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APD says it made ‘mistake’ in denying ACLU, newspaper video

ALBUQUERQUE, N.M. — The Albuquerque Police Department on Wednesday denied the American Civil Liberties Union of New Mexico’s request to examine surveillance data police gathered at Roosevelt Park on June 21 during a protest against the department’s use of force.

But APD spokeswoman Janet Blair said late Wednesday that police made a mistake by not releasing the video.

APD on Tuesday denied a similar request the Journal filed for videos and photographs police made at the protest.

Blair said both the Journal and the ACLU will receive the records today.

“It should have been released on Monday,” Blair said of the video recording.

APD’s initial refusal to release the video of the Roosevelt protest had contradicted what Deputy Chief Eric Garcia said last month. He said a plain-clothes officer only made a short video recording of a man at the rally who was suspected of committing disorderly conduct and that police would release the video recording.

In its denials to release the information, APD cited an exemption for records “that reveal confidential sources, methods, information or individuals accused but not charged with a crime.”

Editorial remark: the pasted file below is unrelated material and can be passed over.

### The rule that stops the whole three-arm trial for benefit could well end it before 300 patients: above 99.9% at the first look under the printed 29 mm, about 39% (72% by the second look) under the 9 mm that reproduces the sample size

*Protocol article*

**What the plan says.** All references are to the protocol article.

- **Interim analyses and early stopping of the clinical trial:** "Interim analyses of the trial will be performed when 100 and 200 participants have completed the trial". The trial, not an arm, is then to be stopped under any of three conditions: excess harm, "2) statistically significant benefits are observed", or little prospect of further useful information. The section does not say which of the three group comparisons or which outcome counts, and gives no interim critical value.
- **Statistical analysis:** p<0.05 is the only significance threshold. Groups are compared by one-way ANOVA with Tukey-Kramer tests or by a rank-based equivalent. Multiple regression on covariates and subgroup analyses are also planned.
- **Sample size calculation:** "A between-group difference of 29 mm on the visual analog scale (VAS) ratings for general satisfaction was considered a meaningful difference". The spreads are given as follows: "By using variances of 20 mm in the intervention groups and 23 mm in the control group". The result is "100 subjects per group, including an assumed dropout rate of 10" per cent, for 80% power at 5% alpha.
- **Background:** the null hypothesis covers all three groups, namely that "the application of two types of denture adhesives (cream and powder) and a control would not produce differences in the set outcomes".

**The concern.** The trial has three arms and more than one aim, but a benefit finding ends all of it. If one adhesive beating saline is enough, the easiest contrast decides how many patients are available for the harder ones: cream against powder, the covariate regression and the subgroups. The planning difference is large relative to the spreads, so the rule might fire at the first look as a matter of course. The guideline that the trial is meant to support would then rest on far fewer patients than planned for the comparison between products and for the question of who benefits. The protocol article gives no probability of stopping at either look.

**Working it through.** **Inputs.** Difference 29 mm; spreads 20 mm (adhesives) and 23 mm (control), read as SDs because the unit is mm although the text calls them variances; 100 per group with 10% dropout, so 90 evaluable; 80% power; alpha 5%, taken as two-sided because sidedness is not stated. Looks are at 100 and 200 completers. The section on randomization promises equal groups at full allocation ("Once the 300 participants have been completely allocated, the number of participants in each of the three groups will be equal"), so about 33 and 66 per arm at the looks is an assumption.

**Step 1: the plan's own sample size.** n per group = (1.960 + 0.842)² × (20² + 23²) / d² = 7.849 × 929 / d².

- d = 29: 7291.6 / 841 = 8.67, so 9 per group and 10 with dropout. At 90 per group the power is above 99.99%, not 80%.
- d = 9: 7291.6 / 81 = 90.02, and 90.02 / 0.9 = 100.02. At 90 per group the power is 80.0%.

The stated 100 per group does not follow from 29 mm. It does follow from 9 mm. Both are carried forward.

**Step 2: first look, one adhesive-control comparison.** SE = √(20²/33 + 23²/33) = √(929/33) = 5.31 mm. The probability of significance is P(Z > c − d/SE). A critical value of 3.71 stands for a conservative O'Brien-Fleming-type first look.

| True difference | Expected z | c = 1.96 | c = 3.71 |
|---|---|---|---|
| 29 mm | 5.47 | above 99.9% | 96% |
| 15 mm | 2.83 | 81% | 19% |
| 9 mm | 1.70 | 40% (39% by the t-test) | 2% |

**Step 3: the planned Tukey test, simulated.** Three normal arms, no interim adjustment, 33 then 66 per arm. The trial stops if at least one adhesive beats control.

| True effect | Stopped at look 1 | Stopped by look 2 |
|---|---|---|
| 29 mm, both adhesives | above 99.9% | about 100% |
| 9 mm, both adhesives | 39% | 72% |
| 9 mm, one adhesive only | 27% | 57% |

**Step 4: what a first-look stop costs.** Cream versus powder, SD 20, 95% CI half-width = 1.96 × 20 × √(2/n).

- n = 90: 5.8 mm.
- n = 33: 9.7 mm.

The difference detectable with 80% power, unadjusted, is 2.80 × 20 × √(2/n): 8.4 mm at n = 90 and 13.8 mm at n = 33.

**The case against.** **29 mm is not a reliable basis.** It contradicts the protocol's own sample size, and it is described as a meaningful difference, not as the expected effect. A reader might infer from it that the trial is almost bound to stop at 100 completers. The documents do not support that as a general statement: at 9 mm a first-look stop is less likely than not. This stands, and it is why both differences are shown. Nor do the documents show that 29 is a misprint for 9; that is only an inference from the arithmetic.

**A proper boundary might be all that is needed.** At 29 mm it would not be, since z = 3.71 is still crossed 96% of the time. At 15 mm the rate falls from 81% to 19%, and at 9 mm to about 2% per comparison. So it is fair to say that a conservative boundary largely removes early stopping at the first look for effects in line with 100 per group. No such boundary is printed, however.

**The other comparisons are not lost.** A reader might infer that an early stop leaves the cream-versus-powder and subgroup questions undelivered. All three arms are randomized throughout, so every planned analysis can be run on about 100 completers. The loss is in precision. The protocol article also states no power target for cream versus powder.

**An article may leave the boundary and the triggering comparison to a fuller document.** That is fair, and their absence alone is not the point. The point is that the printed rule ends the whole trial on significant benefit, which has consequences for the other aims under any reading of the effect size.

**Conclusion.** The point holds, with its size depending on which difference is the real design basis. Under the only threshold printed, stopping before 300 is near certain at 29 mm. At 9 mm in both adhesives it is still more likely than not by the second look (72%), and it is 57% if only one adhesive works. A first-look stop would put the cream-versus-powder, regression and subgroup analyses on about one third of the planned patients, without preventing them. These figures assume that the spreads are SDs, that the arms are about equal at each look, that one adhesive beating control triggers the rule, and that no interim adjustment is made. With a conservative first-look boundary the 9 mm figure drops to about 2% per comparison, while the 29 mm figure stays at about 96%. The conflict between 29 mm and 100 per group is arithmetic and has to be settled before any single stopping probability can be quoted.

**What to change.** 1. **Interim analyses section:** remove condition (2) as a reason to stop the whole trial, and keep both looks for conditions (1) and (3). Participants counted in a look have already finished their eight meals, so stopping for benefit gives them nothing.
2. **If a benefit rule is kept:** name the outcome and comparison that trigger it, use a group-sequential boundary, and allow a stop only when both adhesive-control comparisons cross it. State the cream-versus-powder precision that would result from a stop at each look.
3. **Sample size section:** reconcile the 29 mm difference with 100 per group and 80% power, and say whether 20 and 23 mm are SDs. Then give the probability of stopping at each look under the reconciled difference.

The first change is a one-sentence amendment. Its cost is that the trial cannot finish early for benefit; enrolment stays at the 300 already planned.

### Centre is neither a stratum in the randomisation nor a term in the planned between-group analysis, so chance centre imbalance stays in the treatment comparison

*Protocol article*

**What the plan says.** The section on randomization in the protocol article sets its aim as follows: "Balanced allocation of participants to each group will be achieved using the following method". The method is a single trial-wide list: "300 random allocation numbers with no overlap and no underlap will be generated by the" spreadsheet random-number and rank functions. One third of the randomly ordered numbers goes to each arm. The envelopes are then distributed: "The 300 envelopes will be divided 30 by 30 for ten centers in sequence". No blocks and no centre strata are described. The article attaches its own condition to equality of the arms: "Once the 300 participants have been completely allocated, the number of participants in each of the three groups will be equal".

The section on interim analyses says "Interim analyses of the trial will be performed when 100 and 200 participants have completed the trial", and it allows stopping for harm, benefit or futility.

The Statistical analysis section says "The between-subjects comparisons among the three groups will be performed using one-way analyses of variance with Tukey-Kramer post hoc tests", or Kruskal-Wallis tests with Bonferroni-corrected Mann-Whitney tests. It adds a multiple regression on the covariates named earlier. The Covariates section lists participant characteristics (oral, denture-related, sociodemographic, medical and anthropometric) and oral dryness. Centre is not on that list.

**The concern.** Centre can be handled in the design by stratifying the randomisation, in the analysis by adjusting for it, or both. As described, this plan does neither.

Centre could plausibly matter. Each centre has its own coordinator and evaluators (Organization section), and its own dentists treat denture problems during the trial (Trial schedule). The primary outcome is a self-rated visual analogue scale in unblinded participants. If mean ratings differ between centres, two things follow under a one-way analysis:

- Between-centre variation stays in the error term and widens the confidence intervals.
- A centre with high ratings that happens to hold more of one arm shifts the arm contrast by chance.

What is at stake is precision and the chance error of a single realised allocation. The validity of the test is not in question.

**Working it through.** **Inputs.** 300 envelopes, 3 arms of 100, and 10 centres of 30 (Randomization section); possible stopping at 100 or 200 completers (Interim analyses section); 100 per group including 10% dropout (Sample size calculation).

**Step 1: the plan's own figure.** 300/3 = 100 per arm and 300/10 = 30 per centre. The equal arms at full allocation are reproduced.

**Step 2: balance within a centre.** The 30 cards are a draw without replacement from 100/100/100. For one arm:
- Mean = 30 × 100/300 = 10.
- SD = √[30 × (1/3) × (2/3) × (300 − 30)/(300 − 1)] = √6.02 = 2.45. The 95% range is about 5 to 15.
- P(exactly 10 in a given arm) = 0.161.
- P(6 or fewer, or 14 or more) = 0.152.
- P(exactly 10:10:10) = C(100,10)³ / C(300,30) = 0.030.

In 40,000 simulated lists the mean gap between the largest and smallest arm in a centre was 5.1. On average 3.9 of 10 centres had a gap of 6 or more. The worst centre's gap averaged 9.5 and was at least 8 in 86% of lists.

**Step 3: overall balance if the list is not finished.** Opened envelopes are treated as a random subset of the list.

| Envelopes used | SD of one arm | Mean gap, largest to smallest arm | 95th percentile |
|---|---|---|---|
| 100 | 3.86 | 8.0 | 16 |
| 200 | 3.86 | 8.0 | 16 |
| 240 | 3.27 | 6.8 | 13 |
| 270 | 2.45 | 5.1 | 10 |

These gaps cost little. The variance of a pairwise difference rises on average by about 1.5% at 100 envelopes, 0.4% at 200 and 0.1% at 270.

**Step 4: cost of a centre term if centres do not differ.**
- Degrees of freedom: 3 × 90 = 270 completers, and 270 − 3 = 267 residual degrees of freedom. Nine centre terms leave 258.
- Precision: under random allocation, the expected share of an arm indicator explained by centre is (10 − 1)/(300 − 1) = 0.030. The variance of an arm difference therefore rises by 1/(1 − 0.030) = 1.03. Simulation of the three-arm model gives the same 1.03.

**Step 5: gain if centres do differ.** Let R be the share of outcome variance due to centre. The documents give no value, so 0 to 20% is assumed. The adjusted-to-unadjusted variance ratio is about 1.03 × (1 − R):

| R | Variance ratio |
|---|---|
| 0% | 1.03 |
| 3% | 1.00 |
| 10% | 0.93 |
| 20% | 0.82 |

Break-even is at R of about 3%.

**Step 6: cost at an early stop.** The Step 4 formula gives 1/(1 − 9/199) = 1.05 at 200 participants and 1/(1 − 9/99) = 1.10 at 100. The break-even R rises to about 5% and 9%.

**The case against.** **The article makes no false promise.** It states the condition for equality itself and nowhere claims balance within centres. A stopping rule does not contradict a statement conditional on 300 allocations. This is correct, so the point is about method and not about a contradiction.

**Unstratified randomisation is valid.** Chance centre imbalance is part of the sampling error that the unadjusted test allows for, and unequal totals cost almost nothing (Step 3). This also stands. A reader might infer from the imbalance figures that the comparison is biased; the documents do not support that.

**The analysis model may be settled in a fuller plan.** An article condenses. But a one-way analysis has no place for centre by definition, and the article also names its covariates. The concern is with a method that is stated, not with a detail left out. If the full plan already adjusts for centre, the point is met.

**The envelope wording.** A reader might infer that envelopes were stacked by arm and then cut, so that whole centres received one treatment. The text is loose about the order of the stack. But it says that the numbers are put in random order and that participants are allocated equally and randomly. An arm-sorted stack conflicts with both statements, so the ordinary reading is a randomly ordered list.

By refusing to release the records because of that exemption, it would appear APD was conducting a criminal investigation into demonstrators who criticized APD’s use of force, Peter Simonson, the director of the ACLU-NM, said in a statement.

He said that would violate APD’s own policy prohibiting police from conducting criminal investigations of people because of political opinions and affiliations.

“APD has a track record of conducting questionable surveillance against community activists, and this lack of transparency heightens our concern that this type of behavior is ongoing,” he said.

Simonson’s statements were made before APD said the records will be released today. An ACLU spokesman could not be reached for further comment late Wednesday night.

Community members organized a demonstration against APD in Roosevelt Park on June 21. The rally included a mock trial of APD Chief Gorden Eden.

Reporters at the event recognized an undercover police officer, who had been involved in a previous officer-involved shooting, was at the event with a camera. Reporters said he appeared to be filming and taking pictures of the crowd, though APD said the man only recorded a short video of one person.

Garcia previously said there were five undercover officers at the rally, but only one of them made a video recording.

It was the second consecutive day APD made a mistake by not releasing records. On Tuesday, a clerk at APD headquarters denied a Journal reporter a police report. The reporter was able to get a copy of the police report Wednesday.

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